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Former Brazilian President Da Silva Says He Will Surrender to Authorities

Supporters of Brazil's former President Luiz Inacio Lula da Silva gather in front of the metal workers union headquarters in Sao Bernardo do Campo, Brazil, Saturday, April 7, 2018.

Former Brazilian president Luiz Inacio Lula da Silva, who has been ordered to serve a prison sentence, said Saturday he will turn himself in to authorities, one day after starting a standoff with police, who were ordered to arrest him.

In his first speech since the arrest order was issued Thursday, Da Silva told supporters he was innocent and was targeted to prevent him from running for president again in October. He did not say when or where he would surrender but leaders of his Workers Party suggested he would do so later Saturday.

Da Silva was to begin serving a 12-year prison sentence Friday on a bribery conviction but he instead went to a steelworkers union building in a suburb of Sao Paulo, where years earlier he had launched his career as a labor leader.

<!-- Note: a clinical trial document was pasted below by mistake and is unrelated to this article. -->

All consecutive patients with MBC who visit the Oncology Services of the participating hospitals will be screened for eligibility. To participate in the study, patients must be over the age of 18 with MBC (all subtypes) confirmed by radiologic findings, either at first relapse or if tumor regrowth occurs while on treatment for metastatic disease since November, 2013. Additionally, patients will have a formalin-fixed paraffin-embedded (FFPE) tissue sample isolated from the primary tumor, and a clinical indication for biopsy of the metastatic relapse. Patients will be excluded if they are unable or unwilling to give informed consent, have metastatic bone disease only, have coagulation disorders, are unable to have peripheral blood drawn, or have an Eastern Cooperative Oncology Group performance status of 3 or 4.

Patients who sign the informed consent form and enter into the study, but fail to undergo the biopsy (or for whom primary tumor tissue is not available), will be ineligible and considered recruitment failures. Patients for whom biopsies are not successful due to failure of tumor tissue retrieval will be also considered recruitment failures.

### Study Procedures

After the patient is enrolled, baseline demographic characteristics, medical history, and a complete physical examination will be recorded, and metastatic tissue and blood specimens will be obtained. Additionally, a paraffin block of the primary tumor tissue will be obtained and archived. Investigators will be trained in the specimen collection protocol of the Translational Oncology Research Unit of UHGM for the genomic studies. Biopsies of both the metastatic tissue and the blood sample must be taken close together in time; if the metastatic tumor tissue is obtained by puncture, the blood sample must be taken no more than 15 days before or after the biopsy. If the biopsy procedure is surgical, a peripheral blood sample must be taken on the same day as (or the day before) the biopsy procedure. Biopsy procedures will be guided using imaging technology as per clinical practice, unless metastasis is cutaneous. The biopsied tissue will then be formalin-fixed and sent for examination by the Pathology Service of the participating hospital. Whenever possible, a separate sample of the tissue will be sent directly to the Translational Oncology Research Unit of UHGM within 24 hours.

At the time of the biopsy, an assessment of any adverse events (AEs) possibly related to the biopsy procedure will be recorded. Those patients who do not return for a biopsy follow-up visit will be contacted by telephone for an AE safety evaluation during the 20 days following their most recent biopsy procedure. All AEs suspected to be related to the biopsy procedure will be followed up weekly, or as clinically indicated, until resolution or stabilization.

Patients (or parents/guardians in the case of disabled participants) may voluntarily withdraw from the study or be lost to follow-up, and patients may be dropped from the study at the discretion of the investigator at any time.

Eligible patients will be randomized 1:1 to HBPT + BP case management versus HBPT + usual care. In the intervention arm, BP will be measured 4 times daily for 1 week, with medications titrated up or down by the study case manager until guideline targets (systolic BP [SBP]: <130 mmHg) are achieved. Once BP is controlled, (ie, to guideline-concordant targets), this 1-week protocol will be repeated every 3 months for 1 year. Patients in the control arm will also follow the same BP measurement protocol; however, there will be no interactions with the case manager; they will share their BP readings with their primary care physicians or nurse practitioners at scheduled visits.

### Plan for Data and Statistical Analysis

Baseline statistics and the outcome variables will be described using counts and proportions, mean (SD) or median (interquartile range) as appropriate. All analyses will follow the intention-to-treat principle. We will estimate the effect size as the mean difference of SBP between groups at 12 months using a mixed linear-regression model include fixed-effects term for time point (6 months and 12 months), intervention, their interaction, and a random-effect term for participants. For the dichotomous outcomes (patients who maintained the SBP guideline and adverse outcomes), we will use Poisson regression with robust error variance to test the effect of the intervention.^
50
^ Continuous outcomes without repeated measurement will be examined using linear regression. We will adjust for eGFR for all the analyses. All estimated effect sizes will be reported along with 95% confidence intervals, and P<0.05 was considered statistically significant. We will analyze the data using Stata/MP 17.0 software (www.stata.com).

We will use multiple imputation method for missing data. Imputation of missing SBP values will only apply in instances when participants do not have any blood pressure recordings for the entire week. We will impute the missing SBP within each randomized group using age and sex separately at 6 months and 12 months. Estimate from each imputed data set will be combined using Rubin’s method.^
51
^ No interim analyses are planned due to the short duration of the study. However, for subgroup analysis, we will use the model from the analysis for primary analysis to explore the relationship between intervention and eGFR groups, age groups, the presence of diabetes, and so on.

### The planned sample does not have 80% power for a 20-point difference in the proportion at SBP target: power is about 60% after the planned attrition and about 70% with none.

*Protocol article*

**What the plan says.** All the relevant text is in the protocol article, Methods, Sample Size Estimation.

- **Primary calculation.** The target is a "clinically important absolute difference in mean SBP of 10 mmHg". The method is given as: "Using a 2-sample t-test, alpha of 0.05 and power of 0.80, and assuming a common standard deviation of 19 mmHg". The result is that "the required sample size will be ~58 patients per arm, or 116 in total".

As the former leftist president entered the building, he was surrounded by thousands of supporters and members of his Workers Party, who were wearing red shirts and waving red flags. The crowd prevented police from arresting him after a judge's deadline. The police said they would not try to apprehend him overnight as negotiations to end the standoff continued.

Da Silva's lawyers filed an injunction late Friday with the Supreme Court to suspend the sentence after losing an argument in the country's second highest court that they had not exhausted procedural appeals.

The sentence will probably end the political career of Brazil's first working class president. Brazilian law prohibits a candidate from running for office for eight years after a criminal conviction. There have been rare exceptions, however, and a final decision would be made by the highest electoral court if he officially files to be a candidate.

Da Silva's mass appeal propelled him to two terms as president between 2003 and 2011, a period of strong economic growth and diminishing inequality. When he left office, his approval rating was 83-percent.

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